On my predawn runs I enjoy saying good morning to people I pass on Northeast area streets and waving to motorists with whom I’ve developed a nodding acquaintance.
It’s normal, and weekdays wouldn’t seem right without the smiles and greetings. But this year for me has been anything but normal.
Ongoing medical tests found that the prostate cancer I thought I’d beaten in 2011 with surgery had returned. That was a gut punch.
The body I’ve tried religiously to keep in good health had turned on me again. To beat the disease this time required a nine-week bath of radiation.
Surgery two years ago had kept me out of work and from exercising for six weeks. With radiation each weekday this summer, I could go to work and was encouraged to continue my 1½-hour exercise routine.
Doctors said they found that patients who exercised regularly through treatment were less troubled by radiation side effects. Harder advice: no coffee and alcoholic beverages.
And I added a lengthy morning commute for treatments, driving from my Northeast home to 107thStreet and Nall Avenue. With morning rush hour, the normal half-hour drive stretched beyond 45 minutes to make my 8:30 a.m. radiation appointment.
That pushed my wake-up alarm to 4:45 a.m. to exercise. I’ve worked out regularly since 1972. I just never thought I’d need the stamina to endure my own body turning against me.
Exercise helped relieve the stress of fighting the traffic and the cancer. Other guys with prostate cancer offered relief, too. As one man said: we’re all members of an exclusive men’s club because both the disease and treatment are for men only.
One guy said no one other than his spouse knew he was in treatment. I suggested that he be more open so that more men might follow his example and get tested. Early detection ensures more men live to be prostate cancer survivors.
The oncologists and radiation therapists made the 10-minute sessions painless, even pleasant. Like preschoolers, each of us had a special bin for our hospital gowns.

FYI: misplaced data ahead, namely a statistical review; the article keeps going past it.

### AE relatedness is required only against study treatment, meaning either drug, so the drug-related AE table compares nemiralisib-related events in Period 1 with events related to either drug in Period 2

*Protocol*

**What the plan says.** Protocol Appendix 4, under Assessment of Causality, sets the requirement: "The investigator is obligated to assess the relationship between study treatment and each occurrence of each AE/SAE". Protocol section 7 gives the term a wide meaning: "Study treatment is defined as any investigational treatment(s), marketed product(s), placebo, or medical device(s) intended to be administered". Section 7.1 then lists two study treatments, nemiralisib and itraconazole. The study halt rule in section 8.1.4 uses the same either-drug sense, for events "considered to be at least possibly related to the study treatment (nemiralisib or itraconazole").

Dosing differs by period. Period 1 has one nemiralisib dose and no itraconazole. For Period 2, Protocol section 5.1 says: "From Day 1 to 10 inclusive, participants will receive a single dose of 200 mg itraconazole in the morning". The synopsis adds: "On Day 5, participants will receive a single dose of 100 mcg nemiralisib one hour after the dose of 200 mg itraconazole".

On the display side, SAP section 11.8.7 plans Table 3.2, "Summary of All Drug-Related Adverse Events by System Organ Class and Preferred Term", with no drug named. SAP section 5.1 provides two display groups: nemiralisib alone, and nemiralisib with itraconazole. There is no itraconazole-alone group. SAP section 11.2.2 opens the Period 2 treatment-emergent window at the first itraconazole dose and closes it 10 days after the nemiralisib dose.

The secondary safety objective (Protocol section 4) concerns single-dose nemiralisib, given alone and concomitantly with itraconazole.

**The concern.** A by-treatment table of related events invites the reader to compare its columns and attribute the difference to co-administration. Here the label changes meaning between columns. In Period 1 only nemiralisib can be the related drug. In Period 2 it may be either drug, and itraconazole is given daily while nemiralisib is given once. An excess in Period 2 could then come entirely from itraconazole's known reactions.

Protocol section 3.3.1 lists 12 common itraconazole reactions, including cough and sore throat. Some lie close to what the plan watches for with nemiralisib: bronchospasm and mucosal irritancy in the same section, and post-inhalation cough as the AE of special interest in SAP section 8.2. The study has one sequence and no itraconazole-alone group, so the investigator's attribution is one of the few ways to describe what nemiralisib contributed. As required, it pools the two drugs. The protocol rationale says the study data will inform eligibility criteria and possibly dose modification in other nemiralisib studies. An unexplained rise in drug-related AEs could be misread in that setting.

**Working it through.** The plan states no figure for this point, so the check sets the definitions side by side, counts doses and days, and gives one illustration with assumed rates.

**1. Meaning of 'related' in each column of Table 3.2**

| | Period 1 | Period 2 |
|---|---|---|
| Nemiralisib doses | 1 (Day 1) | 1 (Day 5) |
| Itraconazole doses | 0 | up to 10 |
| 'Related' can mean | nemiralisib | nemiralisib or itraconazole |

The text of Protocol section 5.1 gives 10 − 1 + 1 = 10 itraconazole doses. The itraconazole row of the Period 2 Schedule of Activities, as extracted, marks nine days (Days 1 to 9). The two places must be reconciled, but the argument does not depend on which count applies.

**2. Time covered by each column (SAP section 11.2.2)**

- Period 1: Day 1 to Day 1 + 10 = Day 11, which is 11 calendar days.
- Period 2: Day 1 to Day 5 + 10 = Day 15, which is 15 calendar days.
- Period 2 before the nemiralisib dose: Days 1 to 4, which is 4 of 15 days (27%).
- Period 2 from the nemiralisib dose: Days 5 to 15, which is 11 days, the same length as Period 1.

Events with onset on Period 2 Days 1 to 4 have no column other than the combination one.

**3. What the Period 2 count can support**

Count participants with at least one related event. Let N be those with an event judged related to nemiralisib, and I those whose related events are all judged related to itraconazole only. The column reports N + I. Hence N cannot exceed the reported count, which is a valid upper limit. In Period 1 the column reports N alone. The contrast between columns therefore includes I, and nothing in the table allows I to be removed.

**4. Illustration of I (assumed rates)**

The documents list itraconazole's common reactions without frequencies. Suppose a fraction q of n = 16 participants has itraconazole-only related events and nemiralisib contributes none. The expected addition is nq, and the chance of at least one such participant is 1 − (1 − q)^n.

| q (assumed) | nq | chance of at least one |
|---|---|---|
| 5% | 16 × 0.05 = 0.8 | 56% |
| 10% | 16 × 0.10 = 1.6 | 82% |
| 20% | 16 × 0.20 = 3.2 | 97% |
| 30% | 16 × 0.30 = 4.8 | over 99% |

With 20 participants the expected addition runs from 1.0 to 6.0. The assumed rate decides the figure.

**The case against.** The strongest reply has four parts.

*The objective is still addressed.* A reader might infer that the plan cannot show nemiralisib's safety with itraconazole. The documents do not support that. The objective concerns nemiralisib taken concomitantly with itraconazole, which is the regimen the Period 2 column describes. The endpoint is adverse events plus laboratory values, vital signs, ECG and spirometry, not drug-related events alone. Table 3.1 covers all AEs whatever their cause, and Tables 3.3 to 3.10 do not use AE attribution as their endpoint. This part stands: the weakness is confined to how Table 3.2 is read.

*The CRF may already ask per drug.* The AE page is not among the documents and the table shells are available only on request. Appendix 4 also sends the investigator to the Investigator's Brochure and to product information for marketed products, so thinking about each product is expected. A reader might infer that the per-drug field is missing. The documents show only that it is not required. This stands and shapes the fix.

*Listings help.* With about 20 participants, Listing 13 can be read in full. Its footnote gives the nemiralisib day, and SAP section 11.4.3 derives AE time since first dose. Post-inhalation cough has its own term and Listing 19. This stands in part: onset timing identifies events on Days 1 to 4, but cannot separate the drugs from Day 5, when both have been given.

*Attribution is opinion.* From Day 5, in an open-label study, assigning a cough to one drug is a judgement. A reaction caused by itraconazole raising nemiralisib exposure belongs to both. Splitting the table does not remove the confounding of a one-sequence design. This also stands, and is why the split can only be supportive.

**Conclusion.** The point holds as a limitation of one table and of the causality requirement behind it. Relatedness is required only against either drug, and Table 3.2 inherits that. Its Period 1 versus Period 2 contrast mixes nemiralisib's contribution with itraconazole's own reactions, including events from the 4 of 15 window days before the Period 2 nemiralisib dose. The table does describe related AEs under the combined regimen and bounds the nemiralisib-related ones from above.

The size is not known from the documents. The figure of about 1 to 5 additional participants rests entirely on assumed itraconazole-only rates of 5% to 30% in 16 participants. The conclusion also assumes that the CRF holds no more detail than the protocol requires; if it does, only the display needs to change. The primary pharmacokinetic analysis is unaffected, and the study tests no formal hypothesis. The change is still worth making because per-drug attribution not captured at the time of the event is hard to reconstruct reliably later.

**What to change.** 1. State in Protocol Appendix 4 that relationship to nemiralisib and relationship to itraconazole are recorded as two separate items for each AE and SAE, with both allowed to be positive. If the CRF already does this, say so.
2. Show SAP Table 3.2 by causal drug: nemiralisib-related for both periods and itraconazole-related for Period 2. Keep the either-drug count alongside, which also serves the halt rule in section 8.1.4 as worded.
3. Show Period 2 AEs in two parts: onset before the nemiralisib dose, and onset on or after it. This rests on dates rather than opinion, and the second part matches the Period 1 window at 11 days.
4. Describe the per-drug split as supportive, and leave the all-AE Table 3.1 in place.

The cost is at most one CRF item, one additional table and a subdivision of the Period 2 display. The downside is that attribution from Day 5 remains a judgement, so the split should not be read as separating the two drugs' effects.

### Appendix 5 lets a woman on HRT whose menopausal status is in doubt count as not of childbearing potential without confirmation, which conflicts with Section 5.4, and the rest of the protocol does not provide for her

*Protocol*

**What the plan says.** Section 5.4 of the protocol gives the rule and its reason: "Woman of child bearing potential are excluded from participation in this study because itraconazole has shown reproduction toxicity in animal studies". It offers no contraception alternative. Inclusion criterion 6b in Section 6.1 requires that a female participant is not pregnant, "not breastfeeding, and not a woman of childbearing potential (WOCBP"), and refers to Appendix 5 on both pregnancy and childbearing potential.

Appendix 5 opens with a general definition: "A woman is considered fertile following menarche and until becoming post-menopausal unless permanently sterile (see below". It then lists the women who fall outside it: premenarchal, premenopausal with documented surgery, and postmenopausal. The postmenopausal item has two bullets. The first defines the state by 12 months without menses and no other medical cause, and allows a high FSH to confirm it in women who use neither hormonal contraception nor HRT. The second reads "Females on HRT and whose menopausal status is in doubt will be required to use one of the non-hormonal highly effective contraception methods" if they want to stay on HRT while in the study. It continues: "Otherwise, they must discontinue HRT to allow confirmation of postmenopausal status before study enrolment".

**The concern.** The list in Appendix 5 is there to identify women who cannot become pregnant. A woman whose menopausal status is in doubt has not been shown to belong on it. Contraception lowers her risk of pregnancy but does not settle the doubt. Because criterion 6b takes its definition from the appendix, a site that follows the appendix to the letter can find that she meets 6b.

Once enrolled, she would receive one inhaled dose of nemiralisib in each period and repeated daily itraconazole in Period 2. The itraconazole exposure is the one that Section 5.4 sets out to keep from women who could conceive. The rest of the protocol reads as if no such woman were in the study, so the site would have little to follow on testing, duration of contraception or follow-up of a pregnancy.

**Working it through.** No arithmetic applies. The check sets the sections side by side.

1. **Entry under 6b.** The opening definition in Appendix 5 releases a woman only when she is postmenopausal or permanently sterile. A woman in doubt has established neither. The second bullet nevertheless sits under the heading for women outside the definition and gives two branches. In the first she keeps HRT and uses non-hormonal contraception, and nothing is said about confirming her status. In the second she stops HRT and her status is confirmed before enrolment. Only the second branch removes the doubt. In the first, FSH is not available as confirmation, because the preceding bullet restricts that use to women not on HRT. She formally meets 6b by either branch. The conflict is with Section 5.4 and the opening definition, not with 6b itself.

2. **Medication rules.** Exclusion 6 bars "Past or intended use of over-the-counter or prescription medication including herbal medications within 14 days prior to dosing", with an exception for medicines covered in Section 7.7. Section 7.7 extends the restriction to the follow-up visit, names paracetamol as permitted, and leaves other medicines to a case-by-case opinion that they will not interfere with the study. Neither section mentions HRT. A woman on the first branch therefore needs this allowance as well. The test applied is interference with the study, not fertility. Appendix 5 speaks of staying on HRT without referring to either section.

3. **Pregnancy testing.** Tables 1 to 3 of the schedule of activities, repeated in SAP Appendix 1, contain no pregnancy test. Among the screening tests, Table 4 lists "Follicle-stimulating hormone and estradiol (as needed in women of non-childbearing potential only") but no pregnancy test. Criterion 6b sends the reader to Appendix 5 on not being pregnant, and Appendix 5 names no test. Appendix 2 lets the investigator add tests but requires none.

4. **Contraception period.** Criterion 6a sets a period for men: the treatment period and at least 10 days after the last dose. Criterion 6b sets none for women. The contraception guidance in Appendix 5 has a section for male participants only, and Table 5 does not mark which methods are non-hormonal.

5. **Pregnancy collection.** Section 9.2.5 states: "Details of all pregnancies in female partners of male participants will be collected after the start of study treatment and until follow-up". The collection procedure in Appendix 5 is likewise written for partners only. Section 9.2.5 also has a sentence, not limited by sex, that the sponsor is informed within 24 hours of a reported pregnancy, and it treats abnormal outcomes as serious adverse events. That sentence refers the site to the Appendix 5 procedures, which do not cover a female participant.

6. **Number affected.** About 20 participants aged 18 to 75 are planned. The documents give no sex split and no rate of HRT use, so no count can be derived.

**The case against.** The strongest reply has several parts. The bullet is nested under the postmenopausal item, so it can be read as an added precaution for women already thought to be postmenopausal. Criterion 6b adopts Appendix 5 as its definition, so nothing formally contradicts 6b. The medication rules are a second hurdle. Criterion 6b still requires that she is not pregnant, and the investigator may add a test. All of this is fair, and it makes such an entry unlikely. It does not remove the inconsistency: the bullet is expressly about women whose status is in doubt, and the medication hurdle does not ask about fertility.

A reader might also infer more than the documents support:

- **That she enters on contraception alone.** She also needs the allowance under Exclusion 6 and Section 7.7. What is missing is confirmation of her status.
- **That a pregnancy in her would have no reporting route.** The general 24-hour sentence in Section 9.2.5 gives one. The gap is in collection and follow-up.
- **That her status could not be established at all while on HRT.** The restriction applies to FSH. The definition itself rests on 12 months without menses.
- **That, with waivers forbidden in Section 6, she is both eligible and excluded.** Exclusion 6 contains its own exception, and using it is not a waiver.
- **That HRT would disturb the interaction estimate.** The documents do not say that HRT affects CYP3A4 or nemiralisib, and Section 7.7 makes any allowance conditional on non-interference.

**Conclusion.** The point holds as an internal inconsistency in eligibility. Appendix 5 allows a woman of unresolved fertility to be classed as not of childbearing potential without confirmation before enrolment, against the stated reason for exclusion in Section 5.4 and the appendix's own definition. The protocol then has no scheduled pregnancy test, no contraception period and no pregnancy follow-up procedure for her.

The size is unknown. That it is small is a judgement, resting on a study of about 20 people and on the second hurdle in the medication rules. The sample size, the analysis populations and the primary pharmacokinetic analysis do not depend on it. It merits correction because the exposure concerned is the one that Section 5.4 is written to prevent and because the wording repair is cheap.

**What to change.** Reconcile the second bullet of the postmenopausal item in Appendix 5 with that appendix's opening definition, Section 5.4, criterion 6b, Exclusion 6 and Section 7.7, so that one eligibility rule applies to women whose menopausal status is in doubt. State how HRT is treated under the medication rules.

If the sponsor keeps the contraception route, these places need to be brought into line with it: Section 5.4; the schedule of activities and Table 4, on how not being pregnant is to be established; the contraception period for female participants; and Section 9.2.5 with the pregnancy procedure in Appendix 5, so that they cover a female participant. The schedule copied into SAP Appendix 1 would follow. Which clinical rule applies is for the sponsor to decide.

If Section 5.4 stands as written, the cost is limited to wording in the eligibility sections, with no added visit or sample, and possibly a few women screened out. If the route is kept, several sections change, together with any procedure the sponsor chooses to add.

Despite our numbers and frequent arrivals and departures, therapists at the urology center kept up with all of our names and details about our lives. They also entertained us with country music or oldies in the waiting area and the room where the radiation was administered.
The therapists seemed to have a fondness for music older than they were.
Humor always helped lighten the load of having cancer, going through the treatments and the side effects that followed. Tattoos — something I never thought I’d have — enabled the therapists to position our bodies so the machine could administer a directed dose of radiation in the right place to minimize damage to other tissue.
Treatment meant lying on a sheet-topped slab, proper alignment, and then our bodies were elevated and moved into the machine. The therapists left the room, closing a thick door behind them.
Staying still, I clasped a blue ring across my chest. The machine, about the size of an upside-down VW, bug, orbited my body.
Then the slab moved away from the machine, treatment complete. With 39 treatments done, I received a certificate of completion, a new kind of document to share with friends who supported me through the process.
It’s stored now in a file drawer at home, where I keep the birth certificate my mother gave me. I earned the radiation certificate one day after my 58th birthday.
I await more tests in October to learn whether I’m cancer free — again. Meanwhile, I keep exercising and working to maintain this new sense of normal.